That alarm went off once, and I hit snooze at 7 am, fully counting on the fact that it would, in 5 minutes, and every five minutes after I hit snooze consecutively, go off again. With that knowledge I soaked in those last few glory moments curled up in my bed. Then, a few moments later, or what I thought was a few moments, I picked up my phone to glance at the time. What I thought I was going to see and what I actually saw were two entirely different things. It’s probably about ten-after, I thought. The clock read 8:38. I was supposed to be at work in 7 minutes. How did this happen?! This never happens to me. I never sleep through my alarm!
I scrambled out of bed, still feeling like I somehow hadn’t quite gotten enough sleep, headed to the bathroom and began my morning routine of face washing, teeth brushing and makeup applying, at a speed 10x faster than normal. It’s a strange thing to be moving so much faster than usual, while feeling in your body like you are about 20x slower than usual from lack of sleep.
With absolutely no time to do anything to my wavy, messy bed-hair, I threw some edible items into my bag and ran out the door. I was already late, but speeding meant I would be less late, right?
Trying to get out of my car when I finally arrived at work was another story. I quickly opened my door and proceeded to grab my purse and bag from the passenger seat while stepping out of my door. At that moment, my shoe decided to come off and flip over on the ground beside me. Someone then called to me from the sidewalk “Are you going to open soon?” I simply nodded my head, for it had only been about 15 minutes since I had been out of bed, and I don’t (can’t, won’t, whatever you want to call it) talk for at least 30 minutes after I wake up.
The title of this post may be a bit misleading. As mentioned above, what I described is not my typical morning. I can’t even remember the last time I didn’t get up to my alarm. So, this isn’t really ‘a day in the life’, but rather an exception that happened to bring out both of these two qualities at once: my not being a morning person, and also being an introvert. Read along and you’ll see how the latter comes in to play.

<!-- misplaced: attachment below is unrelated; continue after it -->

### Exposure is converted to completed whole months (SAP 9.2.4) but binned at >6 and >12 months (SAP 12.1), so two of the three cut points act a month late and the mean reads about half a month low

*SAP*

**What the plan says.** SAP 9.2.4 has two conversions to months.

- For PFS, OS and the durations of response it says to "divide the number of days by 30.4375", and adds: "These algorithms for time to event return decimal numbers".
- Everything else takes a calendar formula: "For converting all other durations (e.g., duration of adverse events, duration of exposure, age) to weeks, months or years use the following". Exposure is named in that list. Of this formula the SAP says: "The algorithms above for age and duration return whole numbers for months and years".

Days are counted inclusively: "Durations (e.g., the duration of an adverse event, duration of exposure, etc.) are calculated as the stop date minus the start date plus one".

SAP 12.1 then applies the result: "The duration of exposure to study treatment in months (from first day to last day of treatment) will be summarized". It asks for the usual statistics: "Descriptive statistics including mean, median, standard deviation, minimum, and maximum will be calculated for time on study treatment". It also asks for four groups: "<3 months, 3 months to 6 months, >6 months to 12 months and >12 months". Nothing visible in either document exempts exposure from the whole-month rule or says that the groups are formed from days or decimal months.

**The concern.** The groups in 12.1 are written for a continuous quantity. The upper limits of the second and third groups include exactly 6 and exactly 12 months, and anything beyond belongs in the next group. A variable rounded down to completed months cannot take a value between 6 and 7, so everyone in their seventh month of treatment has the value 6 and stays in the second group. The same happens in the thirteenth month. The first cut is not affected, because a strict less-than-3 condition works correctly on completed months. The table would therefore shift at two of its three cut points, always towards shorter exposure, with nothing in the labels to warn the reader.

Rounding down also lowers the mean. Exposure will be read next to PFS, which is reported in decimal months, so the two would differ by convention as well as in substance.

With my hair a wild mess, my shoes falling off, and scrambling to find my keys that I had dropped into the deep recesses of my purse so that I could open the door, it is safe to say that I was a mess. Nothing was going as planned. All of my noble aspirations to have a calm, slow, easy-going morning of taking my time to get ready and then leisurely eating breakfast while reading my Bible had been thrown out the window.
I am officially a failure at this morning. I thought over and over.
Then the fact that I never do this made me feel even more like something was wrong. What is happening to me? I’m failing at life....
On top of that, and despite the whole I-don’t-talk-for-30-minutes-after-waking-up thing, I was forced to talk to people the moment I opened the door, who had a million questions I did not currently know the answers to because I was still mentally asleep and not willing to engage my brain to conjure the answers they needed. It’s not just that I don’t talk upon those first few moments of waking, it’s also that I don’t want to be around people - particularly, strangers - for a good hour or so until I feel that I have mentally, emotionally and physically prepared myself for engaging with humans. I need time to bridge that gap between the blissful state of resting and being alon, and the slightly-less-blissful state of being with people fully engaged and ready for all the demands made on my introverted nature.
If I have to be around people, that means they are going to talk to me, and ask me questions about myself, and maybe...even...touch me. And all of the above means that I will have to talk back, and use my not-fully-awake-yet-brain to find the answers to their questions that I don’t want to think about, or worse: talk about myself, because if I don’t do those things, that is rude and unkind, and I will be perceived as unfriendly, not fun, that-person-that-you-don’t-want-to-invite-anywhere-because-they-dont-add-any-life-to-your-party.
The reason it is so daunting to have to talk about myself and about other peoples’ lives in the morning, and sometimes even other times too, is because all the things I say and ask will likely be only two or three syllables, when people expect a long chattery answer. Even if I want to tell you more things about myself, or ask you more detailed questions about yourself, it simply will not happen. The only things I will be able to say are the following: Yeah, that’s cool. Really? Yeah, I did. No, not really. Yeah, I do. And maybe a few others along the lines of yes, no, and maybe. I’ll probably add some courtesy laughs to make it a bit less painful. I will not go into details about anything. I will not become excited. I will try, and on the inside I might actually be excited, but it will only come out as a halfhearted grin.
Don’t get me wrong, I love people and am actually a very friendly person. In fact, I’ve often been pegged as an extrovert by those who don’t know me well.
But mornings? No.
Places where I don’t know anyone? Also no. Settings where I am surrounded by bunches of strangers who all know each other and are talking and laughing about things only known by those in their circle? No, thank you.
The best moment of my day is definitely when I get to go in my room, lay on my bed and be still for at least 15 minutes. Or play my piano, read a book, write in my journal, or be outside for a few hours. With no interruptions.